Find out what is required from you when you are ready to apply to college and university in Canada.
Every school has its own rules regarding how to apply. Therefore, once you choose a place to study, it is imperative that you research what will be required of you when you apply to that college or university in Canada. This ensures that you are eligible and that you do not forget anything in your submission. Follow these steps when it comes to the application process:
Be Ready to Apply Early
It is essential to think earlier about college and university in Canada because many application deadlines zip by quickly. Therefore, consider applying a year before the day you wish to begin your studies. Why? Because these schools receive tons of submissions every year and you want to give yourself the best chance of acceptance.
So, how can you prepare for the submission process?
- Research programs that you are interested in.
- Research the best schools in Canada for these programs.
- Consider a school’s competitiveness and GPA requirements.
- Research approaching deadlines.
- Contact the school for information on the tuition and textbook costs, language tests, and answers to any questions you may have.
- Determine whether or not you can afford this on your own or if you will require a loan.
- If you require a loan, figure out where you will get the loan from.
- Submit your application along with any documents and materials that are requested by the school.
Early acceptance can happen, and it is a huge relief when it does!
Contact the School
After narrowing down your school choices, go ahead and contact those schools. Inquire about their application process and what is needed from you. The school will be able to provide you with the right application forms (or they will send you to a website to fill them out) and they can offer details regarding the following:
- Tuition fees
- Cost of applying
- Language tests
- Health insurance coverage
- Rent costs
- A general idea about the cost of living in Canada
Please keep in mind that the cost of living will be higher than simply paying for textbooks and tuition. There are groceries, transportation costs, and nights out to consider.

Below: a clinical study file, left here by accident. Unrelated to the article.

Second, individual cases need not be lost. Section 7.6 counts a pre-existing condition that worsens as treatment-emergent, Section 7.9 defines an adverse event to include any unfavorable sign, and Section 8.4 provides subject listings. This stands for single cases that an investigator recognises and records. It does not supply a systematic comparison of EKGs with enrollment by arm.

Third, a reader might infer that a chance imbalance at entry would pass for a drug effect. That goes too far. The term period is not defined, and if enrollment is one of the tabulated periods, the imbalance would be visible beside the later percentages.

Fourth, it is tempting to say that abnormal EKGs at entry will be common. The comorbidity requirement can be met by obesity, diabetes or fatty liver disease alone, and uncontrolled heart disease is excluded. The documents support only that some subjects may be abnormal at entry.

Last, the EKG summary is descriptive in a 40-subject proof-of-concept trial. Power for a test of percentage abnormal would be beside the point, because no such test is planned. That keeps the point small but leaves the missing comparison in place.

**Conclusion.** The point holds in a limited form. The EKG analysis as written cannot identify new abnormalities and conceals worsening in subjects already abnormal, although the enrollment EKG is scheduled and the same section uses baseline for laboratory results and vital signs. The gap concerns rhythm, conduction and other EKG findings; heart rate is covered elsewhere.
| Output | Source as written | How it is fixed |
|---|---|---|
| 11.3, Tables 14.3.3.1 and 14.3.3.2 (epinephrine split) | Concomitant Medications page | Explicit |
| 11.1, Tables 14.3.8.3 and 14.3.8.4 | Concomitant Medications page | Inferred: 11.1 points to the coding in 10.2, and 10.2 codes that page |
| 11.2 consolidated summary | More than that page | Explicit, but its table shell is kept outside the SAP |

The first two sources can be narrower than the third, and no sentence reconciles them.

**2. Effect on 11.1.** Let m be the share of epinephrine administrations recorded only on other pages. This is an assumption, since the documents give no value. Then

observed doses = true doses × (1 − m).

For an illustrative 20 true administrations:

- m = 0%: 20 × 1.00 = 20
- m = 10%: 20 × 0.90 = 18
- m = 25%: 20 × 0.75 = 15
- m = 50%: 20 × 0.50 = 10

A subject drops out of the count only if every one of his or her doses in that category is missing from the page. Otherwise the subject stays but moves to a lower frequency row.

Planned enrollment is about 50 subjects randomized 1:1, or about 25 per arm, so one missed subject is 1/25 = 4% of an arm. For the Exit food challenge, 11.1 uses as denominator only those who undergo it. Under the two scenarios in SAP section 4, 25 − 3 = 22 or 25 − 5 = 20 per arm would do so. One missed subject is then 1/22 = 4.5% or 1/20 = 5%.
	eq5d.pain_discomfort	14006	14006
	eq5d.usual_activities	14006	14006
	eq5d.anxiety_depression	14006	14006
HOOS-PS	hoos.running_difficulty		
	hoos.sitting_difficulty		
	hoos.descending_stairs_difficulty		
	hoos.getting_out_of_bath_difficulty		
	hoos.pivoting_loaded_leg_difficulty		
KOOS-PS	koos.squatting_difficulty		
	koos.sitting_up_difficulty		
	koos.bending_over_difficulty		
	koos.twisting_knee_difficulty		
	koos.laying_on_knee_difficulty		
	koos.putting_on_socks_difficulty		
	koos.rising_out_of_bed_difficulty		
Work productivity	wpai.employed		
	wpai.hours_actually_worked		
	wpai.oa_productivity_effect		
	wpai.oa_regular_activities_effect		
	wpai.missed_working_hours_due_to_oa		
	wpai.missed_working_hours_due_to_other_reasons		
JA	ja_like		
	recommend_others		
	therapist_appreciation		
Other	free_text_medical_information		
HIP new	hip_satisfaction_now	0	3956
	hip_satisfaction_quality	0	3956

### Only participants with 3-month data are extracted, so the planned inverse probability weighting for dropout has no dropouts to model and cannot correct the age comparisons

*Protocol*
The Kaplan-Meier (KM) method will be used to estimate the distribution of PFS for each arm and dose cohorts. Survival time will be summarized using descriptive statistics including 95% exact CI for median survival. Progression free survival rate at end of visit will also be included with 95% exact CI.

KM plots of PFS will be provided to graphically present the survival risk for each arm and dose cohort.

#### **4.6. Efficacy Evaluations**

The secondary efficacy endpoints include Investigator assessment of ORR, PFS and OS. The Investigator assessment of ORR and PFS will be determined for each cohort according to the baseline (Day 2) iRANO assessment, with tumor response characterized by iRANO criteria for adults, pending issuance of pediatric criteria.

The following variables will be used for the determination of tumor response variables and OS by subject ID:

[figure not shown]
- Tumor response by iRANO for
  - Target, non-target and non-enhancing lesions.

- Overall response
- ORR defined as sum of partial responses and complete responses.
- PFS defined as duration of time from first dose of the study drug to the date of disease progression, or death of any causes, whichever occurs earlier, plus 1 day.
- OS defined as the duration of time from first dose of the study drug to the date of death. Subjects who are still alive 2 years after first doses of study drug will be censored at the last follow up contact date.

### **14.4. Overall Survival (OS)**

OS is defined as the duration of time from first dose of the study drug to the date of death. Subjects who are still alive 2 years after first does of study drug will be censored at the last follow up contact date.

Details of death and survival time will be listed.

Research the Location
Provinces and territories can vary. Basically, the cost of living in one province or territory can be very different from another province or territory. Even the cost of living in certain cities can vary. For example, in Canada, the most expensive cities to live in include Vancouver, Toronto, and Montreal. Therefore, if you are considering attending a school in one of these cities, confirm that you have the funds to afford it first.
For more details regarding campus lifestyles, programs, and school-specific information, check out Campus Guides for articles related to schools in Canada.
Figure Out Your Finances
How do you plan to pay for college or university in Canada? When you decide on the school and program, now it is time to sort out how you intend to pay for it all. Will you need a student loan? Are you applying for scholarships? There is always Canada’s Luckiest Newcomer to apply for!
All international students need to provide proof that they can afford to pay for school and live in Canada.
Submit Your Application
When it is time to submit your application, fill out the form that the school (or schools) of your choice have provided. Some provinces such as Ontario use a portal for all post-secondary applications. Follow the instructions carefully when you are submitting. If a school admits you, they will send you a letter of acceptance (and you can do your happy dance!). Please keep in mind that you will require that letter of acceptance to apply for a Study Permit.
It is a long process to apply to college and university in Canada. Every step requires its own research and a careful following of instructions. Therefore, review each program, evaluate the school’s acceptance rates, and make sure that you want to live in the area because you will be spending a lot of money to study here. Then it is time to submit your application and cross your fingers. You’ve got this!
*Opinions expressed are those of the author, and not necessarily those of Student Life Network or their partners.